Earlier, a plane, on its way from the capital, Juba, with at least 40 people on board crashed as it was landing in Wau, in the north-west of the country. 

    Director of Wau airport Stephen Kejo told BBC Africa Live that there were no deaths but seven passengers were taken to hospital, with three in a critical condition.

    There were earlier reports that 25 people were in hospital.

  8. 'Sex enhancement aids' worth $1.6m seized by SA customs

    OR Tambo airport in Johannesburg

    South African customs officers seized 1.8 tonnes of "male sexual enhancement tablets" worth 20.6m rand ($1.6m; £1.3m) at Johannesburg airport yesterday, the South African Revenue Service has said .

    The shipment contained 80,000 tablets and 126,000 oral jellies wrapped in brown sacks. The products had been sent from the Indian city of Mumbai and were destined for Swaziland, Sars said. 

    "These tablets are restricted and controlled substances and must have permits when being imported," the agency said. 

    "The shipment has been handed over to the Medical Council of South Africa for further investigation."

  9. Ghana-born medical student achieves milestone at top US university

    A lot of Ghanaians are sharing on social media the news that Ghana-born medical student Nancy Abu-Bonsrah is to become the first black woman to be trained as a neurosurgeon at the prestigious Johns Hopkins medical school in the US.

    She was awarded the accolade at the end of last week when medical students found out in the matching process where they were going to be sent:

    View more on twitter

    Some have suggested that she is the first black female neurosurgeon at Johns Hopkins, but that is slightly jumping the gun.

    The university told BBC Africa Live that she will be a neurosurgical resident adding that "she will not officially be a neurosurgeon until she completes her residency in a few years".     

    Nancy Abu-Bonsrah moved to the US from Ghana with her parents when she was 15.

  10. Senegal 'happy' over Ghana referee ban

    Joseph Lamptey

    Senegal has said it is "happy" about Fifa's decision to hand a life ban to Ghanaian referee Joseph Lamptey for match fixing. See earlier posts .

    The vice-president of Senegal's football federation, Abdoulaye Sow, said: "Today there are many reasons to be happy about this decision - a decision that will be remembered as being significant but will also warn everybody that they are being watched."

    He added that this shows that:

    Quote Message: All cheating and stealing will be punished according to its gravity."
  11. South Sudan plane crash casualty figures unclear

    There are various figures being reported for the number of people injured in the crash of a passenger plane in South Sudan.

    The plane, on its way from the capital, Juba, crashed as it was landing in Wau, in the north-west of the country.

    There were at least 40 people on board.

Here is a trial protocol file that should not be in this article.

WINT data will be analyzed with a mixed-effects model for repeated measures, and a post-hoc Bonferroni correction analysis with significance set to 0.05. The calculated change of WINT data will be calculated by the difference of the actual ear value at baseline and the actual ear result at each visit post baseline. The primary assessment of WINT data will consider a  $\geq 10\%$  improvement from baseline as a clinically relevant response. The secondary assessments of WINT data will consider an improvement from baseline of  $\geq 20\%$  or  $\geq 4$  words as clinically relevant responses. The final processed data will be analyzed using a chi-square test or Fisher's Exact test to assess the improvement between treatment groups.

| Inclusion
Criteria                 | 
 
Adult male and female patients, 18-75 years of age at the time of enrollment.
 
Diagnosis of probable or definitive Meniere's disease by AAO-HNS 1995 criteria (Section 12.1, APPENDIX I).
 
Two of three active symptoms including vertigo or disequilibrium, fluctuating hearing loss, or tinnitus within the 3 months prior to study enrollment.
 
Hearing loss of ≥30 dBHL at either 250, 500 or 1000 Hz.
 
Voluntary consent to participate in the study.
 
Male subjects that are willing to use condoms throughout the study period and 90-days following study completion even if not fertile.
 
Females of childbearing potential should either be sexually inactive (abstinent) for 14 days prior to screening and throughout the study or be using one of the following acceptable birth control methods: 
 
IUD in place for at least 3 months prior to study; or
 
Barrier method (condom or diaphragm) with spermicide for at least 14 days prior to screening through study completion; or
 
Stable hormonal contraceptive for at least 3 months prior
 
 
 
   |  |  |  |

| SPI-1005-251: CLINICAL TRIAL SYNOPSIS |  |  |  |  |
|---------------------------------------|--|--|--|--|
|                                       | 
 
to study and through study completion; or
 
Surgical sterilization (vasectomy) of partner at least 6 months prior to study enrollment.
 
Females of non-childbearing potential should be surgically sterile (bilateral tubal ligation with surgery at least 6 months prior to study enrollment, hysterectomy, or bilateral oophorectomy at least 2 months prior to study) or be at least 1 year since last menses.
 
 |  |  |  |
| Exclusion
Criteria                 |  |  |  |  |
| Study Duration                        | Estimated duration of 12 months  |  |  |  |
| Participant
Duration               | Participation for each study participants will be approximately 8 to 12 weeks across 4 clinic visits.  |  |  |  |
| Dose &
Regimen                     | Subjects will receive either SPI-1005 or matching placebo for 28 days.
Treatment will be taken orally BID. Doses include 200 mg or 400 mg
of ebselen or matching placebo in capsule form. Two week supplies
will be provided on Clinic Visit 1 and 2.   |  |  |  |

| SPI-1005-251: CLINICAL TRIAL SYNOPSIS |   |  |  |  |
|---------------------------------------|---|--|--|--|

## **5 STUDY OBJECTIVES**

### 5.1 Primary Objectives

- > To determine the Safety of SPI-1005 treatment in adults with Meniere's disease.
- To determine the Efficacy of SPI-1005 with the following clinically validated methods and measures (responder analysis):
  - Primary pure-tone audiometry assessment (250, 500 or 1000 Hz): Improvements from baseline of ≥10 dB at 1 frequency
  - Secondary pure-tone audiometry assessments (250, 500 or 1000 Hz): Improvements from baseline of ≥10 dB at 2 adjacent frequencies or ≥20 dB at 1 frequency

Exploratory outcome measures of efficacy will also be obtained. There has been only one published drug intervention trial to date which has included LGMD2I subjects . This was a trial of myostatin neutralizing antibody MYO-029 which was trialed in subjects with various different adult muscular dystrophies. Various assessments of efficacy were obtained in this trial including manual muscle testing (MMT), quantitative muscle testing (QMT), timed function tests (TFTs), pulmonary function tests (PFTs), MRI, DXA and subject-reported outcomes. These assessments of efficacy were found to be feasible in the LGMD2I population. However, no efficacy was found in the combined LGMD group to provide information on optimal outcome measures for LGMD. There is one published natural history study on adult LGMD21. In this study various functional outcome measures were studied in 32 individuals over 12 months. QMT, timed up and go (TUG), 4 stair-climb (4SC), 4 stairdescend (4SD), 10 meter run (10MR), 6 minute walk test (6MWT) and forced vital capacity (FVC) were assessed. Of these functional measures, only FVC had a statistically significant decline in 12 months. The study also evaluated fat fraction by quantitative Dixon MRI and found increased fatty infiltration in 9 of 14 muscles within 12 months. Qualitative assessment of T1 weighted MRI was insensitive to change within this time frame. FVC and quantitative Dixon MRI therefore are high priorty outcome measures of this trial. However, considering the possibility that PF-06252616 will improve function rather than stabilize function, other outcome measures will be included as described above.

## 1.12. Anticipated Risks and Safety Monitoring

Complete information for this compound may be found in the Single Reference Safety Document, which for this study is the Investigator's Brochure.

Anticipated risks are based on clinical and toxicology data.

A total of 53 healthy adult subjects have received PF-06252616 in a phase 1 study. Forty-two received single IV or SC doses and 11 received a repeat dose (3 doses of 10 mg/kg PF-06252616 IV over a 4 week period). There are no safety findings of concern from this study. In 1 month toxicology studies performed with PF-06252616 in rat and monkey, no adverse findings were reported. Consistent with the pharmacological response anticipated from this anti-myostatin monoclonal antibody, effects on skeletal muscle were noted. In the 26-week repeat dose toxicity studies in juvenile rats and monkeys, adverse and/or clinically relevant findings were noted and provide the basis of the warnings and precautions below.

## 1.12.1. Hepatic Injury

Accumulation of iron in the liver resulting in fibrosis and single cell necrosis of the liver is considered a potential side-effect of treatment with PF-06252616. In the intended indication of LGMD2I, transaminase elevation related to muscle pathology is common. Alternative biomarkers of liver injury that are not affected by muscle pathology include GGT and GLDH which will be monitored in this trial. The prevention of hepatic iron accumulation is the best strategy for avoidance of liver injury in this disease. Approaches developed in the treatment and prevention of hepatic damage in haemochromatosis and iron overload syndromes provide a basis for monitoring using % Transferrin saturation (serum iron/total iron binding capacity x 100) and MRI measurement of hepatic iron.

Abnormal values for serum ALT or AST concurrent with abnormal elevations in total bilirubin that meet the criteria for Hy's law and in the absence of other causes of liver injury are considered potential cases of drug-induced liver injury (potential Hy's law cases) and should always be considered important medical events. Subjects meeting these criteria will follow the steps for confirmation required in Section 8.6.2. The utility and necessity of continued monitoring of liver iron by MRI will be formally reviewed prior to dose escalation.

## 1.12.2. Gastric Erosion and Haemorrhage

AFP news agency quotes a local government minister as saying that 14 people were taken to hospital for treatment and are in a "stable condition".

    A journalist in Wau told the BBC that 25 people had been injured and were in hospital.

    There has been no confirmation of any deaths.

    People are continuing to share pictures of the crash scene on social media:

    View more on twitter
  12. Ghana waterfall accident clear-up operation

    Ghana's fire service workers have been clearing up the site of the freak waterfall accident in which at least 18 people died.

    The victims were playing in the pool at the base of a popular waterfall spot in Kintampo when a tree fell on them.

    The Ghana National Fire Service made this short video showing people cutting up the tree and carrying the logs away.

    Video content

    Video caption: Cleaning up after Ghana waterfall accident
  13. South Africans pay tribute to actor Joe Mafela

    Milton Nkosi

    BBC Africa, Johannesburg

    South Africans have taken to social media to pay tribute to actor Joe Mafela, who died in a car crash at the weekend in Johannesburg. The tag #RipJoemafela has been trending since news of his death broke.

    Mr Mafela was a popular figure on some of the country’s favourite television sitcoms since the 1980s.

    The veteran actor, who starred in the popular TV comedy Sgudi Snaysi ("It's Good, It's Nice") was travelling in a vehicle which collided with a pick-up truck (known colloquially as a bakkie) on Saturday night.

    Police have opened an inquest docket to investigate the cause of death.

    According to Johannesburg police spokesperson Edna Mamonyane, Mr Mafela died at the scene.

    "The Ford Figo that Mr Mafela was driving collided with an Isuzu bakkie and when paramedics arrived on scene, Mr Mafela was then declared [dead]."

    President of the Creative and Cultural Industries Federation of South Africa Tony Kgoroge told the BBC that Mr Mafela had produced "great work after great body of work".

    "We hope that young people can emulate him as they learn his craft and that he will be our ancestor until we meet on the other side," he said.

    A local news organisation tweeted its own tribute this morning.

    View more on twitter